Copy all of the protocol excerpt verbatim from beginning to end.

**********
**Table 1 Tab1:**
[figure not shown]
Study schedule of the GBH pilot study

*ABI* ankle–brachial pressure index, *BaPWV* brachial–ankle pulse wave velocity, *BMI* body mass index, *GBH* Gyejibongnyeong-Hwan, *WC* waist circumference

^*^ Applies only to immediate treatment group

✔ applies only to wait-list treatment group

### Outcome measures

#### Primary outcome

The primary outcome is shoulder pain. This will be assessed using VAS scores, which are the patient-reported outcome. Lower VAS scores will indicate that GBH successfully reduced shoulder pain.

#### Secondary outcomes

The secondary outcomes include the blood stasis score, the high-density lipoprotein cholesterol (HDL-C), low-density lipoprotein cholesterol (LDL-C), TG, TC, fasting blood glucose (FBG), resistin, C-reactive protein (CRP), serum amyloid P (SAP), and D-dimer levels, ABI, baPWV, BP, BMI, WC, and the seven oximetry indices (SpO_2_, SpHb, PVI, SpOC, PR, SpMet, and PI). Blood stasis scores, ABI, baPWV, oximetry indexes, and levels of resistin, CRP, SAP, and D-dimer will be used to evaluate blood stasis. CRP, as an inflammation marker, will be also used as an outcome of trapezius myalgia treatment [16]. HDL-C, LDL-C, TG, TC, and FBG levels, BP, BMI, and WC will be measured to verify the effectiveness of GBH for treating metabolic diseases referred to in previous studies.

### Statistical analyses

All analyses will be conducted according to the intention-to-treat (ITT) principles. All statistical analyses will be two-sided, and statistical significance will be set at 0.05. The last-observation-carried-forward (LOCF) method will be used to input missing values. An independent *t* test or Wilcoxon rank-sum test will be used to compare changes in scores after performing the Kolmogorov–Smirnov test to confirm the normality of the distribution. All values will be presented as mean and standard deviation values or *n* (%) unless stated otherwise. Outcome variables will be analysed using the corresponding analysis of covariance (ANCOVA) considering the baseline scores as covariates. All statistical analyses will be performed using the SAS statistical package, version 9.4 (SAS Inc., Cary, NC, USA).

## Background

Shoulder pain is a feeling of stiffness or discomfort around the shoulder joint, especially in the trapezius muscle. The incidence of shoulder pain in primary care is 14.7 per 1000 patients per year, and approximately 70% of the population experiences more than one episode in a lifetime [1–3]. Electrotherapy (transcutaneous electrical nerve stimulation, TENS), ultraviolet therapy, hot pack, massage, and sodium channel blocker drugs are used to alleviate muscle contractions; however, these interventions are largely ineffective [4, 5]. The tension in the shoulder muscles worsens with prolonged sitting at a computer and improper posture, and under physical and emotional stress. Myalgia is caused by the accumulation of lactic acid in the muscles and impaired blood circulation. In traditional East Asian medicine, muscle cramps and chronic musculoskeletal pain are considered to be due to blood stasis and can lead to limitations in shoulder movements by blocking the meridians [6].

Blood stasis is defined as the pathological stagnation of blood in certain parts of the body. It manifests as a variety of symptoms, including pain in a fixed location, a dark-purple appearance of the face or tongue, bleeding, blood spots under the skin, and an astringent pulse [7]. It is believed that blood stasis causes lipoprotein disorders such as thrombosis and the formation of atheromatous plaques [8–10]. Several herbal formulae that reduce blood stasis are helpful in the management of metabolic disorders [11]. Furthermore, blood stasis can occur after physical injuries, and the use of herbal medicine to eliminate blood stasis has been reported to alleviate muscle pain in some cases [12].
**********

**Table 1 Tab1:**
[figure not shown]
Study schedule of the GBH pilot study

*ABI* ankle–brachial pressure index, *BaPWV* brachial–ankle pulse wave velocity, *BMI* body mass index, *GBH* Gyejibongnyeong-Hwan, *WC* waist circumference

^*^ Applies only to immediate treatment group

✔ applies only to wait-list treatment group

### Outcome measures

#### Primary outcome

The primary outcome is shoulder pain. This will be assessed using VAS scores, which are the patient-reported outcome. Lower VAS scores will indicate that GBH successfully reduced shoulder pain.

#### Secondary outcomes

The secondary outcomes include the blood stasis score, the high-density lipoprotein cholesterol (HDL-C), low-density lipoprotein cholesterol (LDL-C), TG, TC, fasting blood glucose (FBG), resistin, C-reactive protein (CRP), serum amyloid P (SAP), and D-dimer levels, ABI, baPWV, BP, BMI, WC, and the seven oximetry indices (SpO_2_, SpHb, PVI, SpOC, PR, SpMet, and PI). Blood stasis scores, ABI, baPWV, oximetry indexes, and levels of resistin, CRP, SAP, and D-dimer will be used to evaluate blood stasis. CRP, as an inflammation marker, will be also used as an outcome of trapezius myalgia treatment [16]. HDL-C, LDL-C, TG, TC, and FBG levels, BP, BMI, and WC will be measured to verify the effectiveness of GBH for treating metabolic diseases referred to in previous studies.

### Statistical analyses

All analyses will be conducted according to the intention-to-treat (ITT) principles. All statistical analyses will be two-sided, and statistical significance will be set at 0.05. The last-observation-carried-forward (LOCF) method will be used to input missing values. An independent *t* test or Wilcoxon rank-sum test will be used to compare changes in scores after performing the Kolmogorov–Smirnov test to confirm the normality of the distribution. All values will be presented as mean and standard deviation values or *n* (%) unless stated otherwise. Outcome variables will be analysed using the corresponding analysis of covariance (ANCOVA) considering the baseline scores as covariates. All statistical analyses will be performed using the SAS statistical package, version 9.4 (SAS Inc., Cary, NC, USA).

## Background

Shoulder pain is a feeling of stiffness or discomfort around the shoulder joint, especially in the trapezius muscle. The incidence of shoulder pain in primary care is 14.7 per 1000 patients per year, and approximately 70% of the population experiences more than one episode in a lifetime [1–3]. Electrotherapy (transcutaneous electrical nerve stimulation, TENS), ultraviolet therapy, hot pack, massage, and sodium channel blocker drugs are used to alleviate muscle contractions; however, these interventions are largely ineffective [4, 5]. The tension in the shoulder muscles worsens with prolonged sitting at a computer and improper posture, and under physical and emotional stress. Myalgia is caused by the accumulation of lactic acid in the muscles and impaired blood circulation. In traditional East Asian medicine, muscle cramps and chronic musculoskeletal pain are considered to be due to blood stasis and can lead to limitations in shoulder movements by blocking the meridians [6].

Blood stasis is defined as the pathological stagnation of blood in certain parts of the body. It manifests as a variety of symptoms, including pain in a fixed location, a dark-purple appearance of the face or tongue, bleeding, blood spots under the skin, and an astringent pulse [7]. It is believed that blood stasis causes lipoprotein disorders such as thrombosis and the formation of atheromatous plaques [8–10]. Several herbal formulae that reduce blood stasis are helpful in the management of metabolic disorders [11]. Furthermore, blood stasis can occur after physical injuries, and the use of herbal medicine to eliminate blood stasis has been reported to alleviate muscle pain in some cases [12].